A confession: I love Roget’s Thesaurus. Mine is not a popular position to avow. Most writers I know, asked if they use a thesaurus to discover more interesting vocabulary for their essays or stories, bristle with resistance. Haven’t those who look up “say” in the Thesaurus and consequently force characters to “utter,” “breathe,” “pour forth,” “state,” “declare,” “assert,” “aver,” “relate” “murmur,” “mutter,” or “gasp” ruined countless reading experiences? Haven’t students who looked up “refute” and found “confute” next on the list composed arguments that got off on the wrong track, only to be further derailed when they decided that “apodixis” suited them better than “proof”? Whatever folks think of Stephen King, most would agree with his advice, in On Writing:
One of the really bad things you can do to your writing is to dress up the vocabulary, looking for long words because you’re maybe a little bit ashamed of your short ones. This is like dressing up a household pet in evening clothes . … Make yourself a solemn promise right now that you’ll never use “emolument” when you mean “tip.”
That not only students but also experienced writers resort to such vocab-pumping suggests that Mr. Roget’s opus is strong stuff, to be handled with care.
In my case, I have taken a somewhat different approach only because my mother made a mistake. In seventh grade, my teacher instructed us to procure a copy of Roget’s Thesaurus in dictionary form. My mom picked up the book, in hardcover, but it was the classic Third Edition of Roget. Embarrassed, I lugged this tome to class and went through what felt like the ridiculous process of finding the word for which I wanted a synonym in the index, only to back up to, say, 541.2 or 783.14. I grew curious about these funny numbers. Eventually I made my way back to the Synopsis of Categories that serves as the book’s Table of Contents. And there, what a lovely map of the mind! I found, for instance, under Class Two (Space) and Category II (Dimensions), Section B, Linear Dimension, which meandered from “Length” through “Horizontalness” and “Pendency” until it arrived, quite logically, at “Sewing.” Reading through Roget—which synonym-seekers rarely do, especially now that the thesaurus is available as hypertext links on the Internet—we are reminded how close, for instance, modesty is to vanity. Searching rather idly one day to characterize a fictional character whom I could see, even smell, in my mind’s eye and nose, I worked through most of Roget’s early 900 sections to realize that what I might have construed as some sort of mannerism was really more like bluster, which lay closer to the notion of reputation than it did to that of affectation.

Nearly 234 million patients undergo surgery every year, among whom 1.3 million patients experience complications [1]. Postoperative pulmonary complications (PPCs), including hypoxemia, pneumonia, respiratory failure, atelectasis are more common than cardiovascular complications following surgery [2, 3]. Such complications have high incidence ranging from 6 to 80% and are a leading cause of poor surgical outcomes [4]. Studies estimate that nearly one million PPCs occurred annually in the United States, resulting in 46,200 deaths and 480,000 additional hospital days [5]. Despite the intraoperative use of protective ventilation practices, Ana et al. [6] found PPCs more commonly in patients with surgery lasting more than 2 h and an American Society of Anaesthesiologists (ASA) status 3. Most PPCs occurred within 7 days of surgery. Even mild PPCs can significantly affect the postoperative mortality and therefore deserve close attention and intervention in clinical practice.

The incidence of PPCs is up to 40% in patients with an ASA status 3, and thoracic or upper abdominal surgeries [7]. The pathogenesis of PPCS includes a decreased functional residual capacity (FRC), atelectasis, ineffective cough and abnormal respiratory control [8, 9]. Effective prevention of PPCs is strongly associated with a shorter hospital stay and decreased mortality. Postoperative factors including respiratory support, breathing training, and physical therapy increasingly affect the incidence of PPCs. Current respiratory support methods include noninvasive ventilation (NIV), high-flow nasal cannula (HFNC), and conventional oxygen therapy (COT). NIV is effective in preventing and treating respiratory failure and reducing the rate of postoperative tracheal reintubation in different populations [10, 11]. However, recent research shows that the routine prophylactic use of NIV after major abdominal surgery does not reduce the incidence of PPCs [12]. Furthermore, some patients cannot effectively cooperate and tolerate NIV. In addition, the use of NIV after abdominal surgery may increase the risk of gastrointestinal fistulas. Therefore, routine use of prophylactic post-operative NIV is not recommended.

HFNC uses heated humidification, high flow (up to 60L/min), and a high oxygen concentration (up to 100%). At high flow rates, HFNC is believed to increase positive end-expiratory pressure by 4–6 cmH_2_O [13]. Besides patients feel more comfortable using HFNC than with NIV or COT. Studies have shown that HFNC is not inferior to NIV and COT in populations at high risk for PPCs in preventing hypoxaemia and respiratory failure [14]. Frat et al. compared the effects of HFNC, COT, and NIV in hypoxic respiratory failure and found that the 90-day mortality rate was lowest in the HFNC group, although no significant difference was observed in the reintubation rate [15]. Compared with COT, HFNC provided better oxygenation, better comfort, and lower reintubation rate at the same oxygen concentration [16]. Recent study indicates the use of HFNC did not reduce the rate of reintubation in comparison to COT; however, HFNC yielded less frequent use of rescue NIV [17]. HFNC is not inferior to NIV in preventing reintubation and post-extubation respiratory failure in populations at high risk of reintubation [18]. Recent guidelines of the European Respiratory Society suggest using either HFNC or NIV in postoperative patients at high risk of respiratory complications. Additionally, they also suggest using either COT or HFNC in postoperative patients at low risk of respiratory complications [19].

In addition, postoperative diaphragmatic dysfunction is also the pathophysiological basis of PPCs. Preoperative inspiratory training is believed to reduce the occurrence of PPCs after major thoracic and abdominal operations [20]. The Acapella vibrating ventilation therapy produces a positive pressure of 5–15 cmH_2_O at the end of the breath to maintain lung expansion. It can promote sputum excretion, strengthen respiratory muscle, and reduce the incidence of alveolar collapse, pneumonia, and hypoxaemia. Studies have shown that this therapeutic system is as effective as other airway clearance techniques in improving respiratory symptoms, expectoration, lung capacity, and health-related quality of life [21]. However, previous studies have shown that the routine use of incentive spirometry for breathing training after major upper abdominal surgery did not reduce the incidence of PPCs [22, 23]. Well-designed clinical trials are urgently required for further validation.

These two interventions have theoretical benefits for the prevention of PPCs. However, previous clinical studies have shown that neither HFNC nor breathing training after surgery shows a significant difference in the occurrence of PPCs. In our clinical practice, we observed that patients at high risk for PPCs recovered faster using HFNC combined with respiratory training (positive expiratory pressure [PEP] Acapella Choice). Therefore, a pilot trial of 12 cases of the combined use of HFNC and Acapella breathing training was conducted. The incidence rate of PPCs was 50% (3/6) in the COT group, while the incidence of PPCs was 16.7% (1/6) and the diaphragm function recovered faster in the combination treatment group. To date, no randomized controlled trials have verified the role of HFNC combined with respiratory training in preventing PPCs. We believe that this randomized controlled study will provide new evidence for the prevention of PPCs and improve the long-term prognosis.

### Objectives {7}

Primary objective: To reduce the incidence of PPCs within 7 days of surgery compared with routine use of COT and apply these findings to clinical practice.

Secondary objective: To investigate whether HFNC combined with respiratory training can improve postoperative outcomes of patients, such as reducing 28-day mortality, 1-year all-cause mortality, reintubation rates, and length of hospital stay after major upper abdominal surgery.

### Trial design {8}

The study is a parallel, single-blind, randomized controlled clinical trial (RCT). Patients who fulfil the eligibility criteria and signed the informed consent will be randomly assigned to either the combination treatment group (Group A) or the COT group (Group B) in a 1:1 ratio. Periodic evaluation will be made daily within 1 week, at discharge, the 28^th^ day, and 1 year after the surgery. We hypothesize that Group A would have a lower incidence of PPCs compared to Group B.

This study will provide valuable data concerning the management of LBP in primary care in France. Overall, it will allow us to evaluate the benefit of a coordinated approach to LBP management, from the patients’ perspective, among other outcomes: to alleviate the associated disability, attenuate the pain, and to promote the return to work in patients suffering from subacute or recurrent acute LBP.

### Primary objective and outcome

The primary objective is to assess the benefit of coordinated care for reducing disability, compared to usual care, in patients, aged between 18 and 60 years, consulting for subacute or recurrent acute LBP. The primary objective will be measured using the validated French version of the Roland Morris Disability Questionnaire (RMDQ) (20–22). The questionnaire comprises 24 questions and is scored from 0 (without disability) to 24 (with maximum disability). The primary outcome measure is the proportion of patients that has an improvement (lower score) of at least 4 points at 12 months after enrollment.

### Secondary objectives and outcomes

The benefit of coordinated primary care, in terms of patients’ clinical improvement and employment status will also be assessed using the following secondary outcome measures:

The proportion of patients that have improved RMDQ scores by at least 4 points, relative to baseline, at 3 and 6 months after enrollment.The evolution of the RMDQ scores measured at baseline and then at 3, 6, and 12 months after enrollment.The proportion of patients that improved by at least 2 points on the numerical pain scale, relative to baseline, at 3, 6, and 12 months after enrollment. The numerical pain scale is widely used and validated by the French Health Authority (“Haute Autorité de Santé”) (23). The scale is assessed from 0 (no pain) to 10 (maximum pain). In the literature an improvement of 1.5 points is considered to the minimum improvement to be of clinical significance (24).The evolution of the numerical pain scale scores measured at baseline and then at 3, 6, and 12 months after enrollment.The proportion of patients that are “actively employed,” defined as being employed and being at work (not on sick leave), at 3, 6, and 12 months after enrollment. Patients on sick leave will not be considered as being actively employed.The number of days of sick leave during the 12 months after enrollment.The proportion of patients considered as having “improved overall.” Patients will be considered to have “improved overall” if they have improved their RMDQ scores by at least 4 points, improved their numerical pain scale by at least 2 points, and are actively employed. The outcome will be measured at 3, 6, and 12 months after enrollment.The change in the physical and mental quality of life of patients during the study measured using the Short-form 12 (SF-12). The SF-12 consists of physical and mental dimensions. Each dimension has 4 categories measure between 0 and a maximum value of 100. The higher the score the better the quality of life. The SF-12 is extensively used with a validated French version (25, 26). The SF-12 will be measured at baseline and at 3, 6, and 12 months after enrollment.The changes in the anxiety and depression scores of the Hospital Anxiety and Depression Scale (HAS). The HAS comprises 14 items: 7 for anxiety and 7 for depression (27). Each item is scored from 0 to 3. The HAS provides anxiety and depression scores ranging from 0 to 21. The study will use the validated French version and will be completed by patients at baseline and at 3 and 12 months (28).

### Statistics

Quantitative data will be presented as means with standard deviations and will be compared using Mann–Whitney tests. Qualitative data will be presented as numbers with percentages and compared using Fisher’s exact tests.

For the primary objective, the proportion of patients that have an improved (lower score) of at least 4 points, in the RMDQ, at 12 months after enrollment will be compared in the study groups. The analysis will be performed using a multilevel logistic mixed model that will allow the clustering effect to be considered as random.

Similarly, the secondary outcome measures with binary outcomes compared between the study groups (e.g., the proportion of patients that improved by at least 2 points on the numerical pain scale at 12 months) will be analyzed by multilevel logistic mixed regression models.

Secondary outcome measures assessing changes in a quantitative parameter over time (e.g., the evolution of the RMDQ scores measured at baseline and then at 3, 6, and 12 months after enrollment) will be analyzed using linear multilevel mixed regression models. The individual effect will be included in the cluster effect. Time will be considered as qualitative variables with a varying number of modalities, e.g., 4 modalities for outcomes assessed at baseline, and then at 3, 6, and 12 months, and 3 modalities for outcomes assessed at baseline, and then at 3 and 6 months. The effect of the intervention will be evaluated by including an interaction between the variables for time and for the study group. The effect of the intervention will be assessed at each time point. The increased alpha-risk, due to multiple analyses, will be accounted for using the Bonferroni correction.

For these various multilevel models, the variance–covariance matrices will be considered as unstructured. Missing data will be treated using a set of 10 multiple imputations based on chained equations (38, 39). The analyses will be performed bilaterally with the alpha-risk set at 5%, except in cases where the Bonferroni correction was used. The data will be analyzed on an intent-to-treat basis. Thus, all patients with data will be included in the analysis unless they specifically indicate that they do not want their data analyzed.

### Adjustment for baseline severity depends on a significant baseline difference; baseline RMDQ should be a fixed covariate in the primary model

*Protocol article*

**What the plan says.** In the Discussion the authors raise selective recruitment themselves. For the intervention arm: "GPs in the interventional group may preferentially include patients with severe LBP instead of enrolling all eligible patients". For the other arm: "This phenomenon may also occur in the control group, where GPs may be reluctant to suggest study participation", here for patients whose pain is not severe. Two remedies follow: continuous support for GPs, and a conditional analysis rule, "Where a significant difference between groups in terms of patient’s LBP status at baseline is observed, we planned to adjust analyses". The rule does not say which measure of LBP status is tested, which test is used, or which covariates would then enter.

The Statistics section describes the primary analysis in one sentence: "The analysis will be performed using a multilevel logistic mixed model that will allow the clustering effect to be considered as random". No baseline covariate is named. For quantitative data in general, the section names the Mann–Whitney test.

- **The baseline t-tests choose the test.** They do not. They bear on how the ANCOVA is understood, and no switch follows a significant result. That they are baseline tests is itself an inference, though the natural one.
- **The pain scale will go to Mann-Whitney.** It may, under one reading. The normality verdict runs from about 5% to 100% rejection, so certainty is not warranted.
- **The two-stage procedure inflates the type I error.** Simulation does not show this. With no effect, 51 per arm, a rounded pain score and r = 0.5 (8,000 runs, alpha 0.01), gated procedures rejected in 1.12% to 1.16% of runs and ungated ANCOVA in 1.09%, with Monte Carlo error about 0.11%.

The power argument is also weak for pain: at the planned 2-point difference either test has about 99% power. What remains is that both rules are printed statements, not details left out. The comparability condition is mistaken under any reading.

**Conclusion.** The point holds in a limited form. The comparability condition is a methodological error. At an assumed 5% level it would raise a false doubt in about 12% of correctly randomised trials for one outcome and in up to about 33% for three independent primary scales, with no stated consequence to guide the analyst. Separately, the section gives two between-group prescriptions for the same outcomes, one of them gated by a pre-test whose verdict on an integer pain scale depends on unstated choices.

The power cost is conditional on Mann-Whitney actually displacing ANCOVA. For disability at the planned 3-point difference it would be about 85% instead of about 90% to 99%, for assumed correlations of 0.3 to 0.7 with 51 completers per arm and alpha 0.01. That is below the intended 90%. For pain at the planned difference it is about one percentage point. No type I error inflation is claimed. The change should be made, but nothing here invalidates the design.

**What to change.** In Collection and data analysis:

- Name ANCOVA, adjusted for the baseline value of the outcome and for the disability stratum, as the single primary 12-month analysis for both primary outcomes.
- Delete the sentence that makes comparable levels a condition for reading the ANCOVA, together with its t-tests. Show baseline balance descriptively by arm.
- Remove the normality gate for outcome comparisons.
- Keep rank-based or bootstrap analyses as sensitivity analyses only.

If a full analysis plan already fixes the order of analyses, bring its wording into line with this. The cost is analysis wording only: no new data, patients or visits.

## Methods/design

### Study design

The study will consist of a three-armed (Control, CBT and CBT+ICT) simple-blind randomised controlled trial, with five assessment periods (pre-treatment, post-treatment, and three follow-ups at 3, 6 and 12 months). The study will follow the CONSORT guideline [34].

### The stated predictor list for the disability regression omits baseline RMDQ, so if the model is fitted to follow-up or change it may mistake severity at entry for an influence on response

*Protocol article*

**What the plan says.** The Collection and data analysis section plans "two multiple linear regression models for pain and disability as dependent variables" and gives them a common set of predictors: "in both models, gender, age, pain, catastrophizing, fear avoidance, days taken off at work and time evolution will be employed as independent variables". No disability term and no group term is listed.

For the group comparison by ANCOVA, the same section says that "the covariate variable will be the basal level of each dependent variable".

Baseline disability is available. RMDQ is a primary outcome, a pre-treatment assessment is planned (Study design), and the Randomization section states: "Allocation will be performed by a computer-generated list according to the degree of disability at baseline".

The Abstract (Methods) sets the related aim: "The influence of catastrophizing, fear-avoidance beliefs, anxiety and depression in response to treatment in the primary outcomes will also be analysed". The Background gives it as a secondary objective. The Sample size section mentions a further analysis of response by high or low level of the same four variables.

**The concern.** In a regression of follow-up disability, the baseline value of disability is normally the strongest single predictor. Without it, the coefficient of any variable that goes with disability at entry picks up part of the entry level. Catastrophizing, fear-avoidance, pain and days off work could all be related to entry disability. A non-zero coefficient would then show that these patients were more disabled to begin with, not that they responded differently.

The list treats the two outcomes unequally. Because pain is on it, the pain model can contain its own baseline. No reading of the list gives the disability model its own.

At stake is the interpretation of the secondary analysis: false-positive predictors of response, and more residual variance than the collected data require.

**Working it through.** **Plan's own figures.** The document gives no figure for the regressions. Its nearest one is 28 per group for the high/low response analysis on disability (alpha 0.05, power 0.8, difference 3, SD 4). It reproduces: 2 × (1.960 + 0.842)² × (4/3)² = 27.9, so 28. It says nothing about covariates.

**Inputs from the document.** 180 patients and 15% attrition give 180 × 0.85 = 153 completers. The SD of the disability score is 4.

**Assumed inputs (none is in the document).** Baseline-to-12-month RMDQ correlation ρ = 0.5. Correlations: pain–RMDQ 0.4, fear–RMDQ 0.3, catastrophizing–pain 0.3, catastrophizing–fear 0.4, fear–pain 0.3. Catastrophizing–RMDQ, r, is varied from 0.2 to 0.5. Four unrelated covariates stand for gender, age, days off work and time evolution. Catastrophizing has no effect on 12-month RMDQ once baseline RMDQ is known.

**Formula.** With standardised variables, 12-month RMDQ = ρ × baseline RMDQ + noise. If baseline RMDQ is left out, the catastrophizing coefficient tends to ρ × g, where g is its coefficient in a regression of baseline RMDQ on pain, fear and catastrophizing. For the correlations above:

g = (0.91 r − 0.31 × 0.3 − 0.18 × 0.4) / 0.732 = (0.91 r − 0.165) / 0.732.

Roget himself wasn’t thinking much about synonyms when he compiled his eponymous work. He seems to have suffered from obsessive-compulsive disorder, which he kept in check, according to his biographer Joshua Kendall, by making lists, classifying that which he could not control—and language, of course, is a beast none of us can tame. The index—which led to the dictionary form of the thesaurus and thence to the search engine that drives thesaurus.com—was an afterthought.
The other consequence, besides synonym-hunting, of which Roget might not have thought was the thesaurus’s effect on class-based authority in language. In J.M. Barrie’s original Peter Pan, two of my favorite albeit obscure references are in the descriptions of the Darling house and of Captain Hook’s cabin. Of the house, Barrie writes, “We have a right to place it where we will, and the reason Bloomsbury is chosen is that Mr. Roget once lived there.” And in the cabin is found the Thesaurus itself, which makes Hook “not wholly evil.” While Barrie’s play does its share of hifalutin verbal parody (Hook: “Split my infinitives, but ’tis my hour of triumph!”), his references to Roget make it clear that, in the divide between those Brits who wanted to maintain one language for Etonians and another for the masses, he stood firmly on the side of thesaurus-lovers, happy to see (in Section 447.11) “hearken” in the same list with “cock the ears.”
And so, thesaurus junkie that I am, stand I.Return to Top